Lloyd's List, Feb 11, 1769. Arrived at Southampton, from Jersey, the vessel "Hope", Captain Robin.

1768. Pipon, Robin & Co. "Recovery", Snow, 118 Tons; "Hope", Brig, 101 Tons; "Seaflower", Brig, 41 Tons. ( Philip Robin, Messrs. De Gruchy & Le Breton, Thomas & James Pipon, Thomas Pipon, & Philip Marett. )


The January 19, 1753, PCC Will, of Philip Robin Sr. of St. Brelade, Isle of Jersey.

In his Will probated in 1756, Philip mentions:

- my goods consist the most part in Vessels, Effects, and Merchandise in Trade.

- he is in partnership with his sister in Law, Madelaine D'Auvergne.

- desires Madelaine be appointed guardian to his children.

- and to choose her Electors with her: Thomas Robin, Gentleman; Francis[Francois] de Carteret, Esq.; Mr. Amice[Amos/Anos/Enos] Marett; Mr. Brun Benest; Mr. Elias[Elie] Nicolle; Mr. James[Jacques] Lempriere; Mr. Philip D'Auvergne; Philip Lempriere Esq.; Mr. Charles Payn; Mr. Gideon Villeneuve; & Peter[Pierre] Mauger.

- desires Madelaine to continue the Trade, without increasing it.

- names his sister in Law, Elizabeth D'Auvergne, as Executrix of his Will.

Signed: Philip Robin, James Pipon, & John Le Boutillier.


Philip Robin baptised Sep 3, 1738, St. Brelade. ( Wed Ann Pipon, on May 17, 1764, St. Brelade & St. John. )

Jean Robin baptised Sep 3, 1740, St. Brelade. ( Wed Elizabeth Pipon, on March 12, 1772, St. Brelade. )

Charles Robin baptised Oct 31, 1743, St. Brelade. ( Charles Robin & Co. )

*The above Robin siblings, were sons of Philip Robin & Anne D'Auvergne. Wed on Feb 5, 1737, St. Brelade.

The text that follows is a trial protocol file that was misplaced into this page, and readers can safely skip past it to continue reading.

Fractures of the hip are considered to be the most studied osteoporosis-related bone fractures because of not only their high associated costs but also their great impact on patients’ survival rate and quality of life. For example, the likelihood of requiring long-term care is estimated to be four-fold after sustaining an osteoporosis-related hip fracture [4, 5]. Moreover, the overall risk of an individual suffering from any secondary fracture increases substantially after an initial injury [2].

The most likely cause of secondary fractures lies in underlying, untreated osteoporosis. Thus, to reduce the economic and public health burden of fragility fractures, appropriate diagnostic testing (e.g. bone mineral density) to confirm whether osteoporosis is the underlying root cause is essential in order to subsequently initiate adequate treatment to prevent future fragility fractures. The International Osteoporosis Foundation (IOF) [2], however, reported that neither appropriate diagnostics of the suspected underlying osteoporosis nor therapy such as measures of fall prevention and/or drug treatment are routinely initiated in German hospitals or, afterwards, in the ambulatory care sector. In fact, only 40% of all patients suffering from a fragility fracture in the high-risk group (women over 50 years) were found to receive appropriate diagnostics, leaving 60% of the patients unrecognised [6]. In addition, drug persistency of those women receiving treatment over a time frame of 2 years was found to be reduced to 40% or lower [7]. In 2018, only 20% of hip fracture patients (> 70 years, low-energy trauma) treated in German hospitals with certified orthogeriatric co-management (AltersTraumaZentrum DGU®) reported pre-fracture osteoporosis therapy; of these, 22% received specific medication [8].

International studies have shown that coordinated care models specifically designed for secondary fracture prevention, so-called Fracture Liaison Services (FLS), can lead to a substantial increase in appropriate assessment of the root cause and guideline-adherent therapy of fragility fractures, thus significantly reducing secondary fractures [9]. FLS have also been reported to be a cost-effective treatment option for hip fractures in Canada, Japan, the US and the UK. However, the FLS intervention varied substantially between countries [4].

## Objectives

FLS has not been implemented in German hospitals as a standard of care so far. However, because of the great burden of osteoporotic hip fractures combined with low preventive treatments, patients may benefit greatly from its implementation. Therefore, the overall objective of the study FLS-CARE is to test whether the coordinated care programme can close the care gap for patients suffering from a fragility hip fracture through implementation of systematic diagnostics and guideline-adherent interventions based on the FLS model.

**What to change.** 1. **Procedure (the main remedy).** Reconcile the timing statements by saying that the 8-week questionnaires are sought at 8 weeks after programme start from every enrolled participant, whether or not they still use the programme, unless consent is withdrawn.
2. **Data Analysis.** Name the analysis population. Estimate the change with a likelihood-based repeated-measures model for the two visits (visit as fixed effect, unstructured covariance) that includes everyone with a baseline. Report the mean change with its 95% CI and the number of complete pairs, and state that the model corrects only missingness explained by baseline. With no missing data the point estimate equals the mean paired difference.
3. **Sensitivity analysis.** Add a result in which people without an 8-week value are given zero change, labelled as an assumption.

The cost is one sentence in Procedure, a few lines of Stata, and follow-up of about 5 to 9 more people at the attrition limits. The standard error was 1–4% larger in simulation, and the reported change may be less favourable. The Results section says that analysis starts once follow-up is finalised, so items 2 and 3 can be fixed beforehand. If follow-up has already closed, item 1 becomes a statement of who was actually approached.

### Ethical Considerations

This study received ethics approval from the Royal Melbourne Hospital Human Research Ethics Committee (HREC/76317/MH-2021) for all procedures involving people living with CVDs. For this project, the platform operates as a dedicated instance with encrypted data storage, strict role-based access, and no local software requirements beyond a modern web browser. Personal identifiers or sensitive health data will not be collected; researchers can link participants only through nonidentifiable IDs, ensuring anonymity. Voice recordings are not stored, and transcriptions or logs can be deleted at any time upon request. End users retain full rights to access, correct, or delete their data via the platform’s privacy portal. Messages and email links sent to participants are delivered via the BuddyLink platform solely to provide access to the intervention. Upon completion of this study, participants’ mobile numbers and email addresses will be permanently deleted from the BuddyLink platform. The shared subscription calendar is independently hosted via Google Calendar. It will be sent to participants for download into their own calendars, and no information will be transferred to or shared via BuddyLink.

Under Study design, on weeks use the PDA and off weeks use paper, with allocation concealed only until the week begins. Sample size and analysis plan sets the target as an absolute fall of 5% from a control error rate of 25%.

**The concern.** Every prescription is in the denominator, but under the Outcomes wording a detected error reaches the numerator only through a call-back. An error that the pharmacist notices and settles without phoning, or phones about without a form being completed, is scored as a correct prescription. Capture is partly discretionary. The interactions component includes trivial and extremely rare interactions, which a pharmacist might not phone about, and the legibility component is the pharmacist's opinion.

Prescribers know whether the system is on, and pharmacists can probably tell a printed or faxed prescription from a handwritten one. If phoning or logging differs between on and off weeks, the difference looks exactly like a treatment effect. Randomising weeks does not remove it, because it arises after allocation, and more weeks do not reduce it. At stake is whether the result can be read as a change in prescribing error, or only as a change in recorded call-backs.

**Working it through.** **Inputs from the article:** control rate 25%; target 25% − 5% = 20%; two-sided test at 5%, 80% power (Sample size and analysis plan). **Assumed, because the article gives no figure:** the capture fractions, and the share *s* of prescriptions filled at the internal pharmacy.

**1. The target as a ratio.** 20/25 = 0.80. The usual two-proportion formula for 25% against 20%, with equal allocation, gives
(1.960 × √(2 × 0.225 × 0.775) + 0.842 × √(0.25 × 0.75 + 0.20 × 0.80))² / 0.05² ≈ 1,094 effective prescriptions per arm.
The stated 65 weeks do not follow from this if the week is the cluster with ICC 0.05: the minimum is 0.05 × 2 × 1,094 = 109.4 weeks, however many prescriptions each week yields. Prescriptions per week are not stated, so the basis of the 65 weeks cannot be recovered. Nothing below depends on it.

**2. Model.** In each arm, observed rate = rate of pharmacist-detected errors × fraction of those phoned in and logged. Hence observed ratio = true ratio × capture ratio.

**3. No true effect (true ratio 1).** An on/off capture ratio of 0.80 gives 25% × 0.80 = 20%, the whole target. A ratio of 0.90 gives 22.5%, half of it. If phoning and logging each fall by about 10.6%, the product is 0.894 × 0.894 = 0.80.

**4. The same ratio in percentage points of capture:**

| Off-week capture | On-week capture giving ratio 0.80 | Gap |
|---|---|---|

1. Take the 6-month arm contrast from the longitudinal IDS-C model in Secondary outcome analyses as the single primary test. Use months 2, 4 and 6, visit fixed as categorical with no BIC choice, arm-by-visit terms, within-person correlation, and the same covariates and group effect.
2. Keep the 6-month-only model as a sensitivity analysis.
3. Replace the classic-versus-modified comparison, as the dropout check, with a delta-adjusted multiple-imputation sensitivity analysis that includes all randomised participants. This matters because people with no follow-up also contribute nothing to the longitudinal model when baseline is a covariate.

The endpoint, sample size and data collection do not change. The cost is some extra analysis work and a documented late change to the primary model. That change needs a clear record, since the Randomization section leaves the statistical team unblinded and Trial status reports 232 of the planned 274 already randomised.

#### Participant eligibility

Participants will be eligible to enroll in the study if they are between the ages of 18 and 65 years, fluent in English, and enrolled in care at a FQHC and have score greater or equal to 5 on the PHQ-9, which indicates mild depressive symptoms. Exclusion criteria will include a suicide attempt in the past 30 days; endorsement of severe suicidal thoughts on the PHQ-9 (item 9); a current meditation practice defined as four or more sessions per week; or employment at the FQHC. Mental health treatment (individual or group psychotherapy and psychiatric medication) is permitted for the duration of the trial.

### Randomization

Philip Robin's brother Thomas Robin, wed Ann Le Breton, on March 5, 1749, St. Helier.

Philip Robin's parents were Raulin Robin, and Marie de Carteret. Philip's baptism at St. Peter parish, 1703.

Philip Robin's wive’s parents were Jean D'auvergne & Ann Nicolle, wed on Jan 23, 1695, St. Brelade.

*In 1765 these three brothers Philip, Jean, & Charles Robin, joined James Pipon of Noirmont, and Thomas Pipon of La Moye, to form "Robin and Pipon" Company. ( Robin, Pipon & Co. )

*In partnership with his sister in Law, appears to indicate that Madelaine D'auvergne's father Jean, was involved in shipping.


Jersey Heritage - Newfoundland

Charter of the ship Jersey by Jacques Remon and Nicollas Fiott from Pierre Maret, William Kartell, William Bushell and Brun Benest proprietors of the vessel. The ship is chartered for 4 months at £30 per month and is to go to Newfoundland.

Reference: L/C/88/A/12 Date: June 26th 1742

*Brun Benest, "Unity", Harbour Grace to Spain, 1776.

Lloyd's List, Jan 3, 1777, edition. Arrived at St. Sebastians, from Newfoundland, the vessel "Unity", Captain [Brun] Benest. Arrived at Jersey, from St. Andero, per the Jan 17th edition.


The early 1760's vessel "Charming Nancy, Captain Philip Winter, being a specific example of Robin, Villeneuve, Lempriere, Elias Vibert, etc associations.

Elias Vibert is noted at Harbour Grace, during the 1760's & 1770's decades.

Pipon & Co. at Port de Grave, 1770, agent Jean Hamon. (Account book of William Tucker of Port de Grave, 1775. )

1739. West Teignmouth. William, son of Stephen & Joan Tucker, baptised.

In 1796, William Tucker of West Teignmouth, “the only son”, heir at law, and administrator of the goods, of Stephen Tucker, of West Teignmouth.

Had Stephen Tucker died at sea, and his estate not previously administered? No proof of death?

John Tucker was born in 1740 in Teignmouth, and died in 1828, an elderly man, according to his headstone at Port de Grave.

In 1763, he bought property in neighbouring Ship Cove. Did his father John Tucker, die circa 1783?

1783 Will, John Tucker, 135, Ship Cove. Vol 14. Page 135.